Stephan J. Smith is the artist and sculptor at Artsmith Craftworks in Swartz Creek, MI. Using recycled and repurposed materials, Stephan builds a myriad of sculpted wonders, including fantastic and whimsical steampunk airships that have amazed and delighted fans for years. A passion for reusing and upcycling found items into beautiful and amazing art is what drives Stephan to make art that both teaches and inspires. Stephan also does commissioned work and is available to do talks and classes on repurposing/upcycling and may be reached at ArtSmithCraft@yahoo.com or by phone at 810-516-7381.

 

18 inch Victorian steampunk airship #1

13 Dec

This is the first of a new mid-range sized airship I started which is about 18″ long. This particular airship has a Victorian aesthetic, with a ship-like gondola, suspended with netting and cable. The propeller is a frame and sailcloth style, rather than a solid style.

18" Victorian Steampunk Airship

18″ Victorian Steampunk Airship

From the bow, you can see a bit more detail in the gondola.

Bow view

Bow view

And a close-up of the propeller…

Aft view

Aft view

I’d love to hear what you think of this ship. Drop me a comment!

 

 

The battery compartment

01 Sep

As mentioned, the battery needs a believable housing and I started with a mint container, then cut it in half and created a lip so that a slide-on top was possible.

Mint container as a battery compartment

Mint container as a battery compartment

Building the battery compartment

As you can see, after the battery compartment was built, I added plastic pieces for detail and interest. I then painted the whole piece with an antiqued copper paint.

The painted battery case

The painted battery case

Then I added a patina with green acrylic paint…

Battery compartment with patina added

Battery compartment with patina added

Next time, I’ll show adding the “fur” to the steampunk deer. It’s coming together now! Stay tuned!

 

 

Steampunked ear on the deer head

14 Jun

OK, now that the Grand Opening is done at The Artisan’s Bench, I’ll get back to posting progress on the steampunk deer head mount. I said last time that I would show how I started putting together the steampunk ear. I did the “live” ear last post, which was corrugated cardboard covered in mache. The steampunked ear will obviously be mechanical looking.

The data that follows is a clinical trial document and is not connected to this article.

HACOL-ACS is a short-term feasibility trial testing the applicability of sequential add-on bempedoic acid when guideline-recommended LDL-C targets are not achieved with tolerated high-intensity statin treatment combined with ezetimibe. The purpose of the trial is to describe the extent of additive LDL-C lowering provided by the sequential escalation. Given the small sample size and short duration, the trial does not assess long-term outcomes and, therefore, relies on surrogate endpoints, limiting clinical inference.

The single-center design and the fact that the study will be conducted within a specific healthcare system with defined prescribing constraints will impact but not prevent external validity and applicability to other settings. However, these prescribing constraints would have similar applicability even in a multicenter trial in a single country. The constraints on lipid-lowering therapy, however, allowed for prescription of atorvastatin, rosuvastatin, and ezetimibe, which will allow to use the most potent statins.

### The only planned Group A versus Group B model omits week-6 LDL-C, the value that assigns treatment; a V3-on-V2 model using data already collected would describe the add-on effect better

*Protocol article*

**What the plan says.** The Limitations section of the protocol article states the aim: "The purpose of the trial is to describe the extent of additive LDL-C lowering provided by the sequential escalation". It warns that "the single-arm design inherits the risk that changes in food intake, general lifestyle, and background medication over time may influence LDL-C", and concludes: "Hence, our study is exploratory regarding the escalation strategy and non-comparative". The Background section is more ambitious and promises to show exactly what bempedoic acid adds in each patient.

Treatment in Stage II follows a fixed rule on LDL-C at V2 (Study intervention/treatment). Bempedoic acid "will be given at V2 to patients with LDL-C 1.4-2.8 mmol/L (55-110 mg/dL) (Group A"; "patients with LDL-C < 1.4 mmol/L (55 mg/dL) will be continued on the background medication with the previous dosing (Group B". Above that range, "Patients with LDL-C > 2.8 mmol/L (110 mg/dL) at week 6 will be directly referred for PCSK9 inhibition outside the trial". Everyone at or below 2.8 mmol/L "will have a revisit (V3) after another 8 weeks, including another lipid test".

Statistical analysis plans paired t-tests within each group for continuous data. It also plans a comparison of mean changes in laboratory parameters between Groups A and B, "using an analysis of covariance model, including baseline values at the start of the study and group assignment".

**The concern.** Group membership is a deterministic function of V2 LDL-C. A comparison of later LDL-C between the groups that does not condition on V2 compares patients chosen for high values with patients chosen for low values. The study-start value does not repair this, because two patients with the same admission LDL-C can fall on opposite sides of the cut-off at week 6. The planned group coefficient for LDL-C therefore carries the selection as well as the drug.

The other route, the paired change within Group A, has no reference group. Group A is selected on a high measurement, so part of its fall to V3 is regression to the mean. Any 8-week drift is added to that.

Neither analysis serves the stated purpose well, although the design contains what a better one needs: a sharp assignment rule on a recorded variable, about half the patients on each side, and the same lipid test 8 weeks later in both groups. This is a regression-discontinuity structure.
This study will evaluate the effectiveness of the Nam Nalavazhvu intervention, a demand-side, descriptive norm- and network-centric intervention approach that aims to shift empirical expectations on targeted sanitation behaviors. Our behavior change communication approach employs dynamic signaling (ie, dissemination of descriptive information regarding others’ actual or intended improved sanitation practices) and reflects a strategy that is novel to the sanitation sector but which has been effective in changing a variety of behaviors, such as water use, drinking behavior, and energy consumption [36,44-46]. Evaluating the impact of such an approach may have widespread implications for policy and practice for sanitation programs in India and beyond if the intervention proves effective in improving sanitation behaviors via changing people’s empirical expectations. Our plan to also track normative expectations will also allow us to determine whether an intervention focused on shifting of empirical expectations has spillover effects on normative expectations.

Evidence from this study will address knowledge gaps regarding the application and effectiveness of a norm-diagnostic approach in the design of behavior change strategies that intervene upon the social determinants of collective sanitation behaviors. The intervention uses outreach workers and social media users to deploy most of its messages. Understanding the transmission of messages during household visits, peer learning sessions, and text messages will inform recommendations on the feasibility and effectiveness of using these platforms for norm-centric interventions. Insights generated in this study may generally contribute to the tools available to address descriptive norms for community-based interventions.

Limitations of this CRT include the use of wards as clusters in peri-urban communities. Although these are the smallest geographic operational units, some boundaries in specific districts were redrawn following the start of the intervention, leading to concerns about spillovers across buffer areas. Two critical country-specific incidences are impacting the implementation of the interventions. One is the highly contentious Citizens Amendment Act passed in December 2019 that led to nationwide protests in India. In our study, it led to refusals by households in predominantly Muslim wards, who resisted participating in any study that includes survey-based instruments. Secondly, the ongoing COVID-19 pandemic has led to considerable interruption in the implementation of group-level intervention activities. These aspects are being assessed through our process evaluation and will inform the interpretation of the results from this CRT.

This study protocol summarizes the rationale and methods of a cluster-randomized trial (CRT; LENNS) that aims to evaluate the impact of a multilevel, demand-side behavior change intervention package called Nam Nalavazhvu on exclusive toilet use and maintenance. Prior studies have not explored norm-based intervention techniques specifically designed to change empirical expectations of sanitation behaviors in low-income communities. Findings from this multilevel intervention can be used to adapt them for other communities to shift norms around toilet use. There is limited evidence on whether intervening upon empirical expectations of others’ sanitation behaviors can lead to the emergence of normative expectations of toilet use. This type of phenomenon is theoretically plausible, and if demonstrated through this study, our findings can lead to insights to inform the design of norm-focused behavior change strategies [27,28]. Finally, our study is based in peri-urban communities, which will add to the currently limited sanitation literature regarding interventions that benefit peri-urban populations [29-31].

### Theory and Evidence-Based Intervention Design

I thought a piece that looked like a “receiver” would be a good place to start and I had an old brassy looking shower head that seemed to fit the bill. To hold the ear shape onto the base, I used a plastic jar lid that I had cut open and removed the top flat portion.

Jar lid cut for deer ear

Jar lid cut for deer ear

The ear base

The ear base

To form the ear, I used some white cardstock that I will paint to look like sheet copper.

Cardstock cut to ear shape

Cardstock cut to ear shape

Then, the cardstock gets attached to the plastic ring with glue and small screws and beads.

Cardstock bolted to the ear ring

Cardstock bolted to the ear ring

To make the center look more like it would pick up sound, I used a random plastic piece that looks like a stalk, and half of a cat toy.

Center "hearing" pieces

Center “hearing” pieces

All put together, we have this…

Ear all put together

Ear all put together

Finally, I painted the assembly using my favorite copper spray paint, then adding aging with a nice green patina.

Steampunk deer ear painted with patina added

Steampunk deer ear painted with patina added

Next time, I’ll construct more of the pieces that I want to add to the sculpture.

What steampunk projects do you have plans to construct?

 

 

 

 

 

The gondola

24 Feb

I’ve made quite a few gondolas that were the typical boat style, but I wanted to do something different for this steampunk diarama. I thought that making something that looked like a tube or bubble would be cool, so I started rummaging through my boxes of pieces and parts to find an object that would be suitable to repurpose. What I came up with was two plastic scoops that came out of a powdered drink mix or something, (I collect anything that’s interesting!). Shown here, I’ve already painted the handles and attached a plastic piece with a spiral as a “bowsprit”.

Plastic scoops as gondola

Plastic scoops as gondola

Here’s a close up of the bowsprit and the front of the gondola.

Bowsprit closeup

Bowsprit closeup

I glued the two scoops to a plastic disc for some visual interest, then added a flat plastic piece in between the handles, (not pictured), then I created a rudder fin to go on the stern of the gondola. I used the same technique as I did for the stabilizer fins.

Rudder fin

Rudder fin

The final gondola was then given an antiquing of patina color where appropriate (brass and copper areas), and attached to the airship body. This attachment required a careful snipping of the paper airship skin so the handles of the scoops could be inserted and glued.

Finished gondola

Finished gondola

Here’s a closeup of the attachment.

Closeup of gondola

Closeup of gondola